Perunamestarit Oy CEO Eero Pisilä saw an opportunity in the highlands of Tanzania. The Tanzanians have plenty of avocados but no money. Europeans, on the other hand, have a taste for avocados, and plenty of money to pay for the delicacies. In addition, the avocado crop in Tanzania ripens at a different time than in Mexico and Spain, where most of Europe’s avocados come from, which could be an advantage in the European market.
Pisilä had ended up in Tanzania in connection with a development co-operation project to develop the production of seed potatoes. There was a need to develop the potato market. He continues to do that as well, but avocados entered the picture almost by accident.
The seed potato project ended when Finland reduced its development co-operation funding, but Pisilä stayed behind. The Finnpartnership programme, funded by the Finnish Ministry for Foreign Affairs, helped get him over the initial threshold. Pisilä started collaboration with local producers, and with the help of the Dutch certification company Control Union, they obtained an organic certification after many assessments. It was the first organic produce label for avocados in Tanzania.
“Most fruit production there is organic, even without any certifications. But this way we got added value for the products and we managed to pay the farmers a better price,” Pisilä says.
A trial batch has been delivered to store chains in The Netherlands, Belgium and Germany. One wholesaler told Pisilä that whatever he manages to get produced will be bought.
“In terms of consumer prices, Europe has an avocado market worth two and a half billion euros, with a growth curve of more than ten per cent,” Pisilä says.
“Forget projects, think about cash flow”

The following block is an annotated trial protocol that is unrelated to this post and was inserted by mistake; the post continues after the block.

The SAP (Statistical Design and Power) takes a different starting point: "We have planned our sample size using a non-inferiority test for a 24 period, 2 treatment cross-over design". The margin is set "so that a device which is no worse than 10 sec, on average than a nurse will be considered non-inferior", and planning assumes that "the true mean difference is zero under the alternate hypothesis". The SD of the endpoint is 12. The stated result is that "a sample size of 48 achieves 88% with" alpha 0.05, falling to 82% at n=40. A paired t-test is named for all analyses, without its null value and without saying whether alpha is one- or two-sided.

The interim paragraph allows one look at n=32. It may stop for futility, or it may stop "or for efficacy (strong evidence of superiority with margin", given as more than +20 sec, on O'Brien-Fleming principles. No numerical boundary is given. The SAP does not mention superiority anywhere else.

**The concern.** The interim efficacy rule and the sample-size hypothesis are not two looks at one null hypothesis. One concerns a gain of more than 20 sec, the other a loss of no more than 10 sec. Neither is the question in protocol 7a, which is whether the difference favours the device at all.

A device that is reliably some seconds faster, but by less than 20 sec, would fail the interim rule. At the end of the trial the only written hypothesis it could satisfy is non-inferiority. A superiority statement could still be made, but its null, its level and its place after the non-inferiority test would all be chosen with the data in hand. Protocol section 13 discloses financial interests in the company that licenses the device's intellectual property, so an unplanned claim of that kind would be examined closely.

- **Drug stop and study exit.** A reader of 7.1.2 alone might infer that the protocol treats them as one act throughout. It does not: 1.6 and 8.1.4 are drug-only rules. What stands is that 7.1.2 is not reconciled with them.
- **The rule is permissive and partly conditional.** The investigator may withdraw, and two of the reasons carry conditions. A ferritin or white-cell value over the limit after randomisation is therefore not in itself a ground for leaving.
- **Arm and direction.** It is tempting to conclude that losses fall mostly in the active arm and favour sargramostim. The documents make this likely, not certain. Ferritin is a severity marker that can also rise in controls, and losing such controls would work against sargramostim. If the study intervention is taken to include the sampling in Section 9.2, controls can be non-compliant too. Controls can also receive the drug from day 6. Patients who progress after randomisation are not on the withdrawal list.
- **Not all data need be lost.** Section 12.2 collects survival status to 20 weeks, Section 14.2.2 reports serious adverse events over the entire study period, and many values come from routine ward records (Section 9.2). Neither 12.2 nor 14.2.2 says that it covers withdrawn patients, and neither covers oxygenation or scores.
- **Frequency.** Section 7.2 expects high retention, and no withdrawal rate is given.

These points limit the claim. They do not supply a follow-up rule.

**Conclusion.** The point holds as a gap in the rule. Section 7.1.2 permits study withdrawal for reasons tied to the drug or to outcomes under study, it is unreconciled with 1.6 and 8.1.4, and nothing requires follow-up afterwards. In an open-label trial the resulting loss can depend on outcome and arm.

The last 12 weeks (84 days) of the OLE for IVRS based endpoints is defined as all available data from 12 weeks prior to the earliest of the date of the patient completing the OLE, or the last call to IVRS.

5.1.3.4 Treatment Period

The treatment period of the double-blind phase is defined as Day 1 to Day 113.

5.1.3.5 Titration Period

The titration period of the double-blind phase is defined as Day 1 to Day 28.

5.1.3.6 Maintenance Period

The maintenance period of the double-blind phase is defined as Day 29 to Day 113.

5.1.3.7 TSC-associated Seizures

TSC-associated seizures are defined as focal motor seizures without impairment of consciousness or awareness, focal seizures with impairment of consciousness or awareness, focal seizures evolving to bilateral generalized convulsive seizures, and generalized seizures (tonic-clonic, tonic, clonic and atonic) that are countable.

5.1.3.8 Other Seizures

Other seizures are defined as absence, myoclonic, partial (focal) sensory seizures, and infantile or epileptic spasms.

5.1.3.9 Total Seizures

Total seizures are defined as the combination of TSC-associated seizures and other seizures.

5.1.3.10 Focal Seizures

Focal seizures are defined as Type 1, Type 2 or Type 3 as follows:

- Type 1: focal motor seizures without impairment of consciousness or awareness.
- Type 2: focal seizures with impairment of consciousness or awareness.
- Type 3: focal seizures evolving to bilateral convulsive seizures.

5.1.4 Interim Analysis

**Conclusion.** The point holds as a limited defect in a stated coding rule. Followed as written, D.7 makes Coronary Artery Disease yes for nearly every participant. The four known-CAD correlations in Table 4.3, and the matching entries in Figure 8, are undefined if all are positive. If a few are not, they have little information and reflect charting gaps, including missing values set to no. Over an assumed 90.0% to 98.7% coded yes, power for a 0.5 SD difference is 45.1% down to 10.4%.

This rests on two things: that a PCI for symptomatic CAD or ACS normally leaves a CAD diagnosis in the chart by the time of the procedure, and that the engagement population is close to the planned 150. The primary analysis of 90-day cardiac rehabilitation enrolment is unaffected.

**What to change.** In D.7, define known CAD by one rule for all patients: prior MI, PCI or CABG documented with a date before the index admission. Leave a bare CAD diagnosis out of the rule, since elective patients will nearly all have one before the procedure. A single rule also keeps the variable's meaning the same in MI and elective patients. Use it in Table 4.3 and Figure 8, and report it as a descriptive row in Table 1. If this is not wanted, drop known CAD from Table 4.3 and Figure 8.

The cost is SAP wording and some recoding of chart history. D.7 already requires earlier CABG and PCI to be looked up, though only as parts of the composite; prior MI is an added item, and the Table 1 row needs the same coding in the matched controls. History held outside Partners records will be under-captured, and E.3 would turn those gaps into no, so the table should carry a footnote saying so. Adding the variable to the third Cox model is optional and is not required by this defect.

So far, the farmers have organised themselves into groups led by a “leading farmer”.
“However, it is not out of the question that they might organise themselves into co-operatives, because then they would be worthy of credit,” says Pisilä.
Entering the European market is not all that easy. Many different kinds of certificates and training are required, on cleanliness, farming methods and social responsibility.
“Sometimes it feels as if the certificates are more important than the products themselves,” Pisilä laughs. “We have to get over that threshold, and only then will we start looking at the quality of the product, the reliability of supply and other things.”
With avocados, Pisilä ran into a certain “project mentality”, which was familiar to him from the potato side and something he wasn’t keen on. People asked how much Pisilä was ready to invest in a project like this, to which he always answered: forget the projects and start thinking about processes. People should forget about seeking investments and instead think about how to achieve a positive cash flow.
“All investments should also be aimed at reaching a positive cash flow in a certain time frame, bringing the country capital that slowly accumulates in places other than the skyscrapers of the capital city area.”
At least with respect to avocados it is now quite apparent that Pisilä has managed to crack open the door to Europe for Tanzanian farmers. And it is through that door that the cash could start flowing.